POEM: How to heal a wound

BY PORTIA MABASO

You take a bowl of warm water, add a spoonful of sea salt,
dip cotton into the bowl and apply the contents to the wound.
The result is piercing pain and grandmother swears that’s the sign of the medicine working.
Basically, hurt the place that hurts; help the pain run its course for healing to come.
Name these things.
Uncle Joe touched me without consent.
Yes, it’s a blue eye, my boyfriend hit me
And no, I will not put make up on it.
All feeling stays for as long as it must.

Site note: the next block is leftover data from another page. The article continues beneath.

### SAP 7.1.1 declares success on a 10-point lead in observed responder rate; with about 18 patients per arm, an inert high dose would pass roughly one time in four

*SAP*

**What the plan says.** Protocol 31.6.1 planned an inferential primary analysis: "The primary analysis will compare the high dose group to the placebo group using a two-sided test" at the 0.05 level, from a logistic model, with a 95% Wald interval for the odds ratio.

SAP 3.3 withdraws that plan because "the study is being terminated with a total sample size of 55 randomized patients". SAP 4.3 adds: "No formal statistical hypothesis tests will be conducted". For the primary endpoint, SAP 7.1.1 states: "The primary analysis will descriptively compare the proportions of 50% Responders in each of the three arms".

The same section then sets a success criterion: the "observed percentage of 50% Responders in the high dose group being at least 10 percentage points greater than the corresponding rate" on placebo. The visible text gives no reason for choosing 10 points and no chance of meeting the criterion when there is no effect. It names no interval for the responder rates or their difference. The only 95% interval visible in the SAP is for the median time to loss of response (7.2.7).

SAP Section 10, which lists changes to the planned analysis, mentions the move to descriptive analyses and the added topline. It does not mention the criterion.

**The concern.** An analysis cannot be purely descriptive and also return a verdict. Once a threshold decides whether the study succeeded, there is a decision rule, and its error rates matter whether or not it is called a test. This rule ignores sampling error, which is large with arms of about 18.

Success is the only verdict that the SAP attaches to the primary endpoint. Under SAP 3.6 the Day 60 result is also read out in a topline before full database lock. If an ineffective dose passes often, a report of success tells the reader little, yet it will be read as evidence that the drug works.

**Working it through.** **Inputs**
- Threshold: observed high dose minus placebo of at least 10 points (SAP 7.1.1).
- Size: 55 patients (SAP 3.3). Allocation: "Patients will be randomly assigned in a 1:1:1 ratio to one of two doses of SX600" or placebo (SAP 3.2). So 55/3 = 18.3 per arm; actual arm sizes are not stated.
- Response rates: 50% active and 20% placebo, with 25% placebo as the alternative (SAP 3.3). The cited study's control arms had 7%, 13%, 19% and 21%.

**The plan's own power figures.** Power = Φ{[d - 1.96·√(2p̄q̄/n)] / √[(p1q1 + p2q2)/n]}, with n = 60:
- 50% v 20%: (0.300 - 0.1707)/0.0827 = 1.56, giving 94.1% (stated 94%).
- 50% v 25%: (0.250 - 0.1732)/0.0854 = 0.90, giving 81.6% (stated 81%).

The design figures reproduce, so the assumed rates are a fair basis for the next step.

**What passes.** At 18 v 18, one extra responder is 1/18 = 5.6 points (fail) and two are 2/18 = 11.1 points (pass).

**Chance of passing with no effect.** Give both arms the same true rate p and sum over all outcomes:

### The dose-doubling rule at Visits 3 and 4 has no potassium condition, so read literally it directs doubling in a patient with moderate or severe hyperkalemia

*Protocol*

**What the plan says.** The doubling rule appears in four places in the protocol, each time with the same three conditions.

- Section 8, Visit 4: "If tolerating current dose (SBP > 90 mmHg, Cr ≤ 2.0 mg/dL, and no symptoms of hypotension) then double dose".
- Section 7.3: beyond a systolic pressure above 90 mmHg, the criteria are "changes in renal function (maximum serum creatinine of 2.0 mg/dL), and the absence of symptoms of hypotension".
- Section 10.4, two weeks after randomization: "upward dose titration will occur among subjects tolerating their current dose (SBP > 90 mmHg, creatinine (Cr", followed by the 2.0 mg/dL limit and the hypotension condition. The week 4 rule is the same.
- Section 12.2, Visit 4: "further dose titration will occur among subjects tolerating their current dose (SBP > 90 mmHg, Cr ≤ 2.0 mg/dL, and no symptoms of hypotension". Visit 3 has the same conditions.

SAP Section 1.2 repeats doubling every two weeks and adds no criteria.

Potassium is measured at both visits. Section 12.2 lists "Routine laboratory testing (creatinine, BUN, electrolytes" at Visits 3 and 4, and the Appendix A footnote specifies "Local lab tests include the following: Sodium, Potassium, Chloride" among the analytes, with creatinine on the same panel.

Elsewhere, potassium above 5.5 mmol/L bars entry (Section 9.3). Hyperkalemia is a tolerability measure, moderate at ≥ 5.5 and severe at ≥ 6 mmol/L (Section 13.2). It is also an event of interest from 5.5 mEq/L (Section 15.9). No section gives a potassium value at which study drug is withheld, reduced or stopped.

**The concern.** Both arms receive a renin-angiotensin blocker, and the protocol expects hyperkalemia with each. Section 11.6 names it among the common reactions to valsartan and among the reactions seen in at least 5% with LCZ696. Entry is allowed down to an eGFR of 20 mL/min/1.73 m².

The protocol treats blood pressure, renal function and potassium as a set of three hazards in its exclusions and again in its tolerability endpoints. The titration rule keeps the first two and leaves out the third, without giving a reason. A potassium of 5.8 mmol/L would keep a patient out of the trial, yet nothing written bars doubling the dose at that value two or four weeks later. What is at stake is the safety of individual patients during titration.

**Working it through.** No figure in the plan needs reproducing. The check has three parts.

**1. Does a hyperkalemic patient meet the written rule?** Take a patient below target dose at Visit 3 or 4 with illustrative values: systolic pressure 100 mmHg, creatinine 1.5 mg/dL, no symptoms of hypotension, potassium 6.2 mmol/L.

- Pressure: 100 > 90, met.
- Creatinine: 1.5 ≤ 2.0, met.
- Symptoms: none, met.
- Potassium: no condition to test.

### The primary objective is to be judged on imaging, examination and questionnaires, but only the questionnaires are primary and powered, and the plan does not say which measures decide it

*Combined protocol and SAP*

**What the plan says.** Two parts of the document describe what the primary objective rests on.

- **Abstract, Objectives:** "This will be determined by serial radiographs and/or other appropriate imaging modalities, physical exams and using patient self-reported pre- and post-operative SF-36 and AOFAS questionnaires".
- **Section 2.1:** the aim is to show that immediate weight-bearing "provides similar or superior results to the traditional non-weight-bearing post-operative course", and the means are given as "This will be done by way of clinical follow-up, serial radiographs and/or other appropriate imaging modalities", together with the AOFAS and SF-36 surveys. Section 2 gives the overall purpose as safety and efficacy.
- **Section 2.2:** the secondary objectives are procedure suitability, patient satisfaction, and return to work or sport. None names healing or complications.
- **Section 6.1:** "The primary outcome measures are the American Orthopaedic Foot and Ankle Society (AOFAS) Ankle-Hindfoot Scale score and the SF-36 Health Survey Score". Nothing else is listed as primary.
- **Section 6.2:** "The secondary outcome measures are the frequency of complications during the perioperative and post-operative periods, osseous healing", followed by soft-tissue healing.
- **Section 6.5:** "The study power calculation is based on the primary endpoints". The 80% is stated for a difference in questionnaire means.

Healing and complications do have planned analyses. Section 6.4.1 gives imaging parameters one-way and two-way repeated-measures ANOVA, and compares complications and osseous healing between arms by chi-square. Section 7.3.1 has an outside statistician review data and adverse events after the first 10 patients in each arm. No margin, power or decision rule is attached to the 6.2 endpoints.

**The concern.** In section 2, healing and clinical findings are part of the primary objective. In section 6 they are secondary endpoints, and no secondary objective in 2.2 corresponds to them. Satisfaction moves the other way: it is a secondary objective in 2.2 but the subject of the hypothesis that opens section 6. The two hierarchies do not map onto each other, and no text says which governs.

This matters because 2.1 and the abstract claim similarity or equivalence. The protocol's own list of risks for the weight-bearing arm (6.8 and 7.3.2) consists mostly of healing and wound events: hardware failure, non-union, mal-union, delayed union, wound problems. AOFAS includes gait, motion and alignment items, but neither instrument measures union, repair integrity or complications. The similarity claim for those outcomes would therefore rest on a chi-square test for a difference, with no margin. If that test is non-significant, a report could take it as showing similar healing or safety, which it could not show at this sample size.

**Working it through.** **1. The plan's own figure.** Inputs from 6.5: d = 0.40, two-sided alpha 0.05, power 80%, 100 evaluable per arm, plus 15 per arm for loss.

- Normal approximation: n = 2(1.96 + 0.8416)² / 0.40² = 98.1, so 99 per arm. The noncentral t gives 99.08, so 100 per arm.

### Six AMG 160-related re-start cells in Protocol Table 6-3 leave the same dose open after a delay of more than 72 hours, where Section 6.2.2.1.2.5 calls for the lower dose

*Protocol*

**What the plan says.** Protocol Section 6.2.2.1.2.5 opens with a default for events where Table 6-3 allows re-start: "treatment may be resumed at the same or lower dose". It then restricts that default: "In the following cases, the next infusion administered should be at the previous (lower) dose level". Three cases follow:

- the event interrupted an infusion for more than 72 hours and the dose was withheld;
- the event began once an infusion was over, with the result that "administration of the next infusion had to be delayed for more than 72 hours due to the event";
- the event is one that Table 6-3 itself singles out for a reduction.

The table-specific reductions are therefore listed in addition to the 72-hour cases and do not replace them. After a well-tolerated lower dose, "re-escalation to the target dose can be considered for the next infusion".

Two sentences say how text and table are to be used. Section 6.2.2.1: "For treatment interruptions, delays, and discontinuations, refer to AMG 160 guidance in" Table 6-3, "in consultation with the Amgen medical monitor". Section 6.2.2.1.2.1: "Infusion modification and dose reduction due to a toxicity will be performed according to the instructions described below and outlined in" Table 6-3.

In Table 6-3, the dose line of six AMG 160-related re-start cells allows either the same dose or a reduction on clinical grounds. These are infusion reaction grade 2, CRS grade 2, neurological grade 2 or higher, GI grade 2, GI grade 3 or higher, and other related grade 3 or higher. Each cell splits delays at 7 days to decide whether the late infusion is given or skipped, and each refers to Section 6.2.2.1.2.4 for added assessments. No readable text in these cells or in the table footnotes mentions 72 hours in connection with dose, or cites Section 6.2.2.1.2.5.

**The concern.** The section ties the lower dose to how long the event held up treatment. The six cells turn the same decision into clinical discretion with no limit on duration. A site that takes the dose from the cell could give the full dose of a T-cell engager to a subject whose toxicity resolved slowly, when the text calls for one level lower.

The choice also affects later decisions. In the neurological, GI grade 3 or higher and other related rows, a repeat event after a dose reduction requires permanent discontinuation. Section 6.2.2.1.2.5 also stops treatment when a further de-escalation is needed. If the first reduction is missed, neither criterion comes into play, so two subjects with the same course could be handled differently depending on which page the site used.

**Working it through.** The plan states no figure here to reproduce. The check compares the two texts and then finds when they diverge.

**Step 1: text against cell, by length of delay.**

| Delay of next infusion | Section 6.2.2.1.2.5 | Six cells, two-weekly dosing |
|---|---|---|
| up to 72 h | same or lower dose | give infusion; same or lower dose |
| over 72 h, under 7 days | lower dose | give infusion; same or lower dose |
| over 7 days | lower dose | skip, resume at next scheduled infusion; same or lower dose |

This is the same for bad feelings as much as the good ones.

When you are done salting your wound (which is the same as flavoring it), sterilize your room, open the windows, rollup the curtains and let the breeze soothe the wound.
This she says because wounds hidden in bandages rot and take long to heal so free it from all coverings.
This morning I had coals for breakfast and they tasted like dead trees protesting in flames the axe that chopped them, the hand that kindled them and the match that set them ablaze.
In place of full and satisfied, I had sparks dancing in my stomach.
When fire meets fire, and you are the subject in between, pray that you are precious enough to be refined and not burnt alive.
I write with breath in my lungs, the remedy must be working.